CompanyMonetary SanctionsViolation
American Insurance Group (AIG)$800 MillionInsurance company booked loans as revenue at an estimated $3.9 billion in accounting fraud and conspired to induce traders to inflate the prices of the stocks.
WorldCom$750 MillionWorldCom inflated earnings by more than $11 billion and cost investors close to $200 billion. The deal reflects a civil penalty of $2.25 billion, which was reduced as part of the bankruptcy reorganization.
Fannie Mae$350 MillionFannie Mae “issued materially false and misleading financial statements in SEC filings and in various reports disseminated to investors.”
Time Warner$300 MillionTime Warner engaged in securities fraud related to its accounting for online advertising revenue. It used “round-trip transactions” to inflate its online advertising revenue to hide the business slow down.
Qwest Communications$250 MillionQwest intentionally recognized over $3.8 billion in revenue and excluded $231 million in expenses that did not meet generally accepted accounting principles (GAAP) in an attempt to meet their predicted revenue and earnings projections.
Computer Associates$225 MillionComputer Associates prematurely recognized over $3.3 billion in revenue by manipulating its quarter end cutoff dates to meet Wall Street’s quarterly earnings estimates. SEC’s Northeast Regional Office Director Schonfeld compared it to a team “that plays on after the final whistle has blown … until it had all the points it needed to make every quarter look like a win.”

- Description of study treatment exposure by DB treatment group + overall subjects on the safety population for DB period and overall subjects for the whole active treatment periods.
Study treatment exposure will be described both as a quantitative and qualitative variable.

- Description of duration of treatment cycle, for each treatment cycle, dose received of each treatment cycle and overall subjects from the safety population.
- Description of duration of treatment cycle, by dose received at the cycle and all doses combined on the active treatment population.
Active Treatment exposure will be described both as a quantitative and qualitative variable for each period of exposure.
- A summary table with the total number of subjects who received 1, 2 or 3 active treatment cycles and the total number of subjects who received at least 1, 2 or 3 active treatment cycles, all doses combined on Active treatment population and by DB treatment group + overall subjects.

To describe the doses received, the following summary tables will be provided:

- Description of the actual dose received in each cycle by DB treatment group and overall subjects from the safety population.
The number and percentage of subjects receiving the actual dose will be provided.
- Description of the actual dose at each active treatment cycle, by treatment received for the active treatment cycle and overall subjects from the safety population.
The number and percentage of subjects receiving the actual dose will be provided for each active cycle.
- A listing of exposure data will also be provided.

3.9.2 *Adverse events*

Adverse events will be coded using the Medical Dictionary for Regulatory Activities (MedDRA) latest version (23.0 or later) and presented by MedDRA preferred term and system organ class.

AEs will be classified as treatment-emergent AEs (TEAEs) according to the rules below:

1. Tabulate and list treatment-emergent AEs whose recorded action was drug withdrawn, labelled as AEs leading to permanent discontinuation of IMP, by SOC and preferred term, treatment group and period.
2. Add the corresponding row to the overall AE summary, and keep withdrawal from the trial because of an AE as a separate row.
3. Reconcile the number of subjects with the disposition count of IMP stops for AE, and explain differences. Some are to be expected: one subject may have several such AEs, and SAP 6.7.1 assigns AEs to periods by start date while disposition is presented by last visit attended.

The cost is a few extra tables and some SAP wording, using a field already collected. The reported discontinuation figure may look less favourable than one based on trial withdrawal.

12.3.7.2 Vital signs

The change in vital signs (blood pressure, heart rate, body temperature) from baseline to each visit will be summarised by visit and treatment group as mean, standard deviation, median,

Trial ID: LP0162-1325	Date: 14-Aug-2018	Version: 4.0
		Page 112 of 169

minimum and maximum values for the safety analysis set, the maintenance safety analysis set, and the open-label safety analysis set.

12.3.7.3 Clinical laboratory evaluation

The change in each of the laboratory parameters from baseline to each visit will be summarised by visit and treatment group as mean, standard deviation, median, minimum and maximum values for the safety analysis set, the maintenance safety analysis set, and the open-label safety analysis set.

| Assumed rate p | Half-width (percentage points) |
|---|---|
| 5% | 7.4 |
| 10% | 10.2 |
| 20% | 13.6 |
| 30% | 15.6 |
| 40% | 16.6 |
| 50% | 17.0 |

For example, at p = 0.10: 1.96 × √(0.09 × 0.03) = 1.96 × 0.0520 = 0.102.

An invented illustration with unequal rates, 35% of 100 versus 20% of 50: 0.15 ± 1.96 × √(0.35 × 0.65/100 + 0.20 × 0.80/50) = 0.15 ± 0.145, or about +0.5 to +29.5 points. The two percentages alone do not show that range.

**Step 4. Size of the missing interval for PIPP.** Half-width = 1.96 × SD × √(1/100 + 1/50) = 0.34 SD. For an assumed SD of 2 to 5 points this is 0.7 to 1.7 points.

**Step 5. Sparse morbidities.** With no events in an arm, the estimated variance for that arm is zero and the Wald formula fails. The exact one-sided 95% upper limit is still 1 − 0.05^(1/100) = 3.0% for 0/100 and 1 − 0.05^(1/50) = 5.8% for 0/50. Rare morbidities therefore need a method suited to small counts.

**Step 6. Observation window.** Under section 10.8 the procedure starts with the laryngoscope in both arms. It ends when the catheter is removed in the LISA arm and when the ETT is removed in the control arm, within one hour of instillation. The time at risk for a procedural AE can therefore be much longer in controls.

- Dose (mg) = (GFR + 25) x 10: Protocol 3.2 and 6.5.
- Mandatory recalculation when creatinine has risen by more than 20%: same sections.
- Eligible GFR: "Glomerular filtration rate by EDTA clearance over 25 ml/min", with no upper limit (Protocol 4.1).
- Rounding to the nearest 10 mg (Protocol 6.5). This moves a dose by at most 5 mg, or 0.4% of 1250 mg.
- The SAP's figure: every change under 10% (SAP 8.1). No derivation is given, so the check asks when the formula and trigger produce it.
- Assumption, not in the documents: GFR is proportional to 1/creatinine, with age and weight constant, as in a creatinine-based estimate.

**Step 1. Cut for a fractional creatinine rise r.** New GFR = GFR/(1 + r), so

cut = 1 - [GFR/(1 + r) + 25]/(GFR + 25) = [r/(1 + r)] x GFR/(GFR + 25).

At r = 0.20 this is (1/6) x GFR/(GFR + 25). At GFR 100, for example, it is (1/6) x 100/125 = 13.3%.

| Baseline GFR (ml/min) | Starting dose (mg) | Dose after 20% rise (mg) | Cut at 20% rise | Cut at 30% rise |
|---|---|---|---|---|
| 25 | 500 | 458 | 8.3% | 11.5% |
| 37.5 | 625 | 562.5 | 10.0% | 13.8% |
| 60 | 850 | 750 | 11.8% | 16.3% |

Panasonic Corp$143 MillionPanasonic overstated pre-tax and net income by prematurely recognizing more than $82 million in revenue by backdating an agreement with an airline. Additionally, Panasonic “lacked sufficient internal accounting controls and failed o make and keep accurate books and records in connection with purported consultant retained by PAC.”
Weatherford$140 MillionWeatherford inflated earnings by using deceptive income tax accounting which included an international tax avoidance structure that reduced its effective tax rate (ETR) and tax expense. False financial statements inflated earnings by over $900 million.
Healthsouth$100 MillionShortly after Healthsouth went public in 1986, it began to “artificially inflate its earnings to meet Wall Street analysts’ expectations and maintain the market price.” Since 1999, it overstated its earnings by over $1.4 billion.
Lehman Brothers$80 MillionLehman intentionally manipulated their accounting reports through numerous Repo105 transactions that hid their actual debt. When they declared bankruptcy they were $615 billion in debt.

How to Qualify for a SEC Whistleblower Bounty


Jason Zuckerman, Principal of Zuckerman Law, litigates whistleblower retaliation, qui tam, wrongful discharge, and other employment-related claims. He is rated 10 out of 10 by Avvo, was recognized by Washingtonian magazine as a “Top Whistleblower Lawyer” in 2015 and selected by his peers to be included in The Best Lawyers in America® and in SuperLawyers.

Matthew Stock is the Director of the Whistleblower Rewards Practice at Zuckerman Law. He represents whistleblowers around the world in SEC, CFTC and IRS whistleblower claims. He is also a Certified Public Accountant, Certified Fraud Examiner and former KPMG external auditor.